By Aliya Sternstein
July 12, 2012
Sunbathers and sailors in the Caribbean who happen to witness a drone overhead might be comforted to know that the surveillance plane is focused elsewhere -- on vessels beneath the water or speeding ahead.
The Homeland Security Department is flying unmanned aircraft systems above the Caribbean Basin because of the vehicle’s ability to loiter in the skies for up to 20 hours in search of narcotics cargo, DHS officials said.
Other DHS surveillance technology, including radar-equipped P-3 aircraft, last up to only 10 hours -- not long enough to pinpoint sneaky drug runners in the ocean. For example, semisubmersibles, or partially underwater vessels, are an emerging contraband conveyance and can travel great distances without surfacing to refuel. Go-fast speedboats, the predominate cocaine-toting ferries in the Caribbean, often sail at night to escape capture.
“The goal is to be on station long enough to detect and track targets making their way through the transit zone and bring in units for the intercept [that] can track a variety of smuggling vessels, including semisubmersibles and go-fast vessels,” said Lothar Eckardt, executive director of DHS Customs and Border Protection national air security operations. “It doesn't matter what the target is; it matters that we are able to stay out and look for it.”
The Guardian, a maritime version of Homeland Security’s other Predator drones, is mounted with search radar and an electro-optical/infrared sensor. “The Guardian UAS is an excellent [intelligence, surveillance and reconnaissance] platform,” Eckardt said. “Its persistent surveillance capability is what makes it perfect for the maritime environment.”
The trafficking of illicit goods has shifted from the air to the sea in the Caribbean, according to CBP officials. “Trying to pinpoint smugglers to one specific means of transport is hard; they like to change the way they do business to prevent us from predicting their movements,” Eckardt said. Tighter border security also is pushing more deliveries to the basin and other remote areas off the coast of California.
The July 1 Mexican presidential election has raised questions about cross-border counternarcotic cooperation by returning to power a political party once known for corruption and installing a new leader, Enrique Peña Nieto, who told The Washington Post he will measure drug war success in terms of homicide counts, not simply cocaine seizures.
Homeland Security “works closely with law enforcement authorities in many countries throughout the Caribbean Basin in order to reduce the flow of drugs from the source zone though the transit zone,” Eckardt said, adding the U.S. government shares intelligence and security technologies with neighbors to the north and south.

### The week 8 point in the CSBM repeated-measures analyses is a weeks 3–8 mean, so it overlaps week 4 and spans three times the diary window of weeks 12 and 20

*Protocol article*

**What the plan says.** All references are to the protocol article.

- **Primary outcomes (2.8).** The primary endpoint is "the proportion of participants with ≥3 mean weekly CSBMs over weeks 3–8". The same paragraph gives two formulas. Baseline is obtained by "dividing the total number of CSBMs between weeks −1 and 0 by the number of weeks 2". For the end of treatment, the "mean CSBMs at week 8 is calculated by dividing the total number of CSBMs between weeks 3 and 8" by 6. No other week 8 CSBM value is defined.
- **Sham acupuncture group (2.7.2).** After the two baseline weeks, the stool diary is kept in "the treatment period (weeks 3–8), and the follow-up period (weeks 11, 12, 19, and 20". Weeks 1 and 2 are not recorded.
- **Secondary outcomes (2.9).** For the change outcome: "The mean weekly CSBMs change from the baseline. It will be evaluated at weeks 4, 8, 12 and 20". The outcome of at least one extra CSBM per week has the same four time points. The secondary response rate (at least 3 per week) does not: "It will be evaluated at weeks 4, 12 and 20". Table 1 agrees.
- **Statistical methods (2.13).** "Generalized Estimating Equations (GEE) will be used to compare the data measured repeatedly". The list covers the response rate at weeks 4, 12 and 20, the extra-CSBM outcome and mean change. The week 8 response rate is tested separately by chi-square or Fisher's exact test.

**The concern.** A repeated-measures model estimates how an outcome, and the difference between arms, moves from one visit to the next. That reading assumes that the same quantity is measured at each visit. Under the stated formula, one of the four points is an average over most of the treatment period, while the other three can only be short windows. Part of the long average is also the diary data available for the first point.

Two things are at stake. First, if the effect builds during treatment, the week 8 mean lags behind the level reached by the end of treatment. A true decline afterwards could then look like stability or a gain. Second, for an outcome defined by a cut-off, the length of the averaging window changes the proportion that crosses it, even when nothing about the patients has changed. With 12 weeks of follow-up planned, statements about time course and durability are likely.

The U.S. and Canadian governments, for instance, have agreed to board each other’s vessels during drug crackdowns.
Some privacy advocates predict the next area of collaboration along both the northern and southern borders could be remotely piloted aircraft missions. Eckardt said, “We provide aerial assistance upon request following guidelines and parameters established by bi-national and multinational anti-drug trafficking-related agreements.”
He added, “Any operations with the government of Mexico would follow similar procedures.”
Amie Stepanovich, associate litigation counsel for the Electronic Privacy Information Center, said she has no concerns about Homeland Security flying drones purely to stop the flow of illegal narcotics. “What we’ve asked CBP to do is to look at their mission and make sure that their drone use complies with their main mission,” she said. “As long as CBP is honestly staying within their parameters of looking for drug trafficking we would be open to that.”
The concern is the U.S. government is violating the privacy of citizens unassociated with contraband, who unavoidably are photographed during missions.
Stepanovich said, “With the highly advanced technology these things can carry, it really is necessary for the protection of the people as they are going on with their daily lives” that CBP publish a privacy impact assessment -- a summary of controls that ensure compliance with federal regulations. The assessment should explain how information on innocents is stored, the time frame for retaining such data, and the methods of destroying it, she said.
Eckardt responded, “CBP is extremely concerned about privacy issues; all videos and images taken during a mission are safeguarded using documented procedures. The determining factor in how long a video or still picture is held is if it is being used as evidence in an ongoing case.”
Former CBP Policy and Planning Director Seth Stodder said the real security threat is not so much the drones, but the semisubmersibles and newer fully submerged submarines.
“There is the doomsday issue of the submarines not moving drugs but something else,” said Stodder, now a counterterrorism law professor at the University of Southern California. The fear is semisubmersibles, which set back crime rings only about $1 million, or submarines could be retrofitted to carry lethal explosives. Submarines can carry up to 10 metric tons of the narcotics, according to federal officials.
Homeland Security officials would not disclose the amount of illegal narcotics seized as a result of drone aerial surveillance, saying they cannot comment on ongoing operations.
Since 2011, the Joint Interagency Task Force South, a command with staff from DHS and the intelligence community as well as the Defense and Justice departments, has disrupted five semisubmersibles -- each escorting more than 6.5 metric tons of cocaine, Command officials testified in June. In total, the stealthy vessels outwitted authorities 79 percent of the time during the 214 incidents documented.
By Aliya Sternstein
July 12, 2012